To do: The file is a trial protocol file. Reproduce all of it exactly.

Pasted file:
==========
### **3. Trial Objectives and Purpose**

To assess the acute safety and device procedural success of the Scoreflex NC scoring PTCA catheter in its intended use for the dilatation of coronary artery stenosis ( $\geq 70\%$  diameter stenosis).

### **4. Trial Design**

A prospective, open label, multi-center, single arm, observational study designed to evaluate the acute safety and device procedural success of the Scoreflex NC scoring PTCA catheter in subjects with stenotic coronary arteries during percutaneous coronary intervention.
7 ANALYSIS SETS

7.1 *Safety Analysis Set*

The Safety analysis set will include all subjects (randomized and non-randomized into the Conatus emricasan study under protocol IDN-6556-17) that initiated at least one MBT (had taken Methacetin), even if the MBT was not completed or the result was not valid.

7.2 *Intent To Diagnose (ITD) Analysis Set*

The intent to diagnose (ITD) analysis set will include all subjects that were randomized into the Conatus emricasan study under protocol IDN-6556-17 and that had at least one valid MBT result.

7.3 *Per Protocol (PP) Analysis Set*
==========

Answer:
### **3. Trial Objectives and Purpose**

To assess the acute safety and device procedural success of the Scoreflex NC scoring PTCA catheter in its intended use for the dilatation of coronary artery stenosis ( $\geq 70\%$  diameter stenosis).

### **4. Trial Design**

A prospective, open label, multi-center, single arm, observational study designed to evaluate the acute safety and device procedural success of the Scoreflex NC scoring PTCA catheter in subjects with stenotic coronary arteries during percutaneous coronary intervention.
7 ANALYSIS SETS

7.1 *Safety Analysis Set*

The Safety analysis set will include all subjects (randomized and non-randomized into the Conatus emricasan study under protocol IDN-6556-17) that initiated at least one MBT (had taken Methacetin), even if the MBT was not completed or the result was not valid.

7.2 *Intent To Diagnose (ITD) Analysis Set*

The intent to diagnose (ITD) analysis set will include all subjects that were randomized into the Conatus emricasan study under protocol IDN-6556-17 and that had at least one valid MBT result.

7.3 *Per Protocol (PP) Analysis Set*